The Athlete’s Guide to Joint Pain: How to Manage and Treat the Pain

The Athlete’s Guide to Joint Pain: How to Manage and Treat the Pain

Multiple studies have found that athletes are at a higher risk of experiencing joint pain and arthritis, depending on the type of workout they do. According to some statistics, the risks of arthritis increase by approximately 85% if you're an elite athlete. Yet joint pain doesn't have to be an inevitable outcome of your workout routine — after all, regular physical activity can actually help to prevent joint pain and reduce arthritis symptoms. Here's what you need to know about athlete joint pain and how to manage joint pain before and after your gym workout sessions. 

What is Arthritis?

Arthritis affects approximately 1 in 4 Americans today. According to the U.S. CDC, there are more than 100 different clinical forms of arthritis, but they're all grouped together under a common umbrella: Pain, stiffness, and other concerning conditions that impact your joints and the tissues that surround your joints.

Some of the most common forms of arthritis are:

  • Osteoarthritis: A degenerative condition that affects your entire joint 
  • Rheumatoid arthritis: When your immune system attacks your joints and joint tissues 
  • Psoriatic arthritis: An autoimmune inflammatory disease

Depending on the form of athlete joint pain you have, there are several underlying risk factors that may affect your chances of getting arthritis. 

How Do You Get Arthritis?

Many of the arthritis risk factors that contribute to whether or not you get athlete joint pain are controllable and manageable. Common risk factors that may influence if and when you develop joint pain and other joint health problems include:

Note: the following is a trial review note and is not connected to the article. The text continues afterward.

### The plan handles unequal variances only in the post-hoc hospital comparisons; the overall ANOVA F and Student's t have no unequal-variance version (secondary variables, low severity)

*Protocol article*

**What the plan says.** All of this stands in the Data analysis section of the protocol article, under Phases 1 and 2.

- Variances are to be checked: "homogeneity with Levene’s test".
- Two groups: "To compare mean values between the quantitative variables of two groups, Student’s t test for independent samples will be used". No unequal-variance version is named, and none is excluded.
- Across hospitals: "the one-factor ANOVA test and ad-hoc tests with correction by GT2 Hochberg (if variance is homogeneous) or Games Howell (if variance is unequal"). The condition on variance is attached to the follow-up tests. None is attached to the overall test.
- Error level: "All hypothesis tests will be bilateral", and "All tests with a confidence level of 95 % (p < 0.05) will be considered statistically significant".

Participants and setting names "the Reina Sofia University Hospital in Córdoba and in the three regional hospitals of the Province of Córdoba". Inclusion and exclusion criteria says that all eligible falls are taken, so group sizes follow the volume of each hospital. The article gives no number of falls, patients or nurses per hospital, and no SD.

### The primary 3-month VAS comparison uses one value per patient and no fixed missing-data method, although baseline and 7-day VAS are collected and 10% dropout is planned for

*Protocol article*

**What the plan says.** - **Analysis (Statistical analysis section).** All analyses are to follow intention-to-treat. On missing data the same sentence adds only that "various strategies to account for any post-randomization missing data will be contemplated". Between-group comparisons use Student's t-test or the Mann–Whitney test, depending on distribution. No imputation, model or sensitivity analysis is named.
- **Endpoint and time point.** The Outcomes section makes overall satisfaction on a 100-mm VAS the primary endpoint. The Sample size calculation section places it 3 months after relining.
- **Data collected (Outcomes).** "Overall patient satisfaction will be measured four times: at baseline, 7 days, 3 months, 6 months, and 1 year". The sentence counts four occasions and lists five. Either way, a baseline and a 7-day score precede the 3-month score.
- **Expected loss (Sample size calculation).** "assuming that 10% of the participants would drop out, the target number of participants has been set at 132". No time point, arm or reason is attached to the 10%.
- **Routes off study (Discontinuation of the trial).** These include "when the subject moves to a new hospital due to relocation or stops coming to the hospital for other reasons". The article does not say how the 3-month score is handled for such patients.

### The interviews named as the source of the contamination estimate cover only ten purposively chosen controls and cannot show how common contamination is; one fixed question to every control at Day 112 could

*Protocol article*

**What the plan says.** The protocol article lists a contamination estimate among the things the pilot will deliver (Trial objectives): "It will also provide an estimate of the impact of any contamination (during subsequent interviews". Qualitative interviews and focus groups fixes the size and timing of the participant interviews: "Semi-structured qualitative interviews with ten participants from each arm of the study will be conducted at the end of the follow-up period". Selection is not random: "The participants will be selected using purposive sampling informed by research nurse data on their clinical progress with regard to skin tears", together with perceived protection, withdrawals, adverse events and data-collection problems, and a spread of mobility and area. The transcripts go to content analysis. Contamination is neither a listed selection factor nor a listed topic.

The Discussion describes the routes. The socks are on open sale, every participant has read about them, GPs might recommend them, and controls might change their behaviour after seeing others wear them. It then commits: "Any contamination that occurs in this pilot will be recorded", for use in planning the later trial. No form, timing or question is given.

• Weight: Being overweight or obese, which puts more pressure and stress on your joints and wears down the connective tissues faster.
  • Infections: Some forms of athlete joint pain are linked to your immune system and your immune system's so-called "over-response" to a problem. Bacteria and viral infections can trigger this, especially when infections directly invade your joints or connective tissues around your joints.
  • Injuries: Researchers warn that common athletic injuries that affect your joints, such as injuries to your wrists, knees, or shoulders, can contribute to the development of joint pain and arthritis.
  • Poor form: Impact and weight loading stress your joint cartilages and joint fluids, and when repeated, can contribute to the development of arthritis and athlete joint pain. Using the right technique and form can help ensure your joints are best supported, while poor form can put excessive and unnecessary stress on your joints.

Does Arthritis Ever Go Away?

Once you develop arthritis, there is no current cure for this disease. But if you are struggling with athlete joint pain, take heart. A combination of short-term and long-term treatments can help you to restore your joint mobility and health and reduce the symptoms of arthritis (sometimes to the point where you don't even notice any athlete joint pain — in fact, 8 out of 10 people with arthritis today can live a so-called "normal life" without joint pain.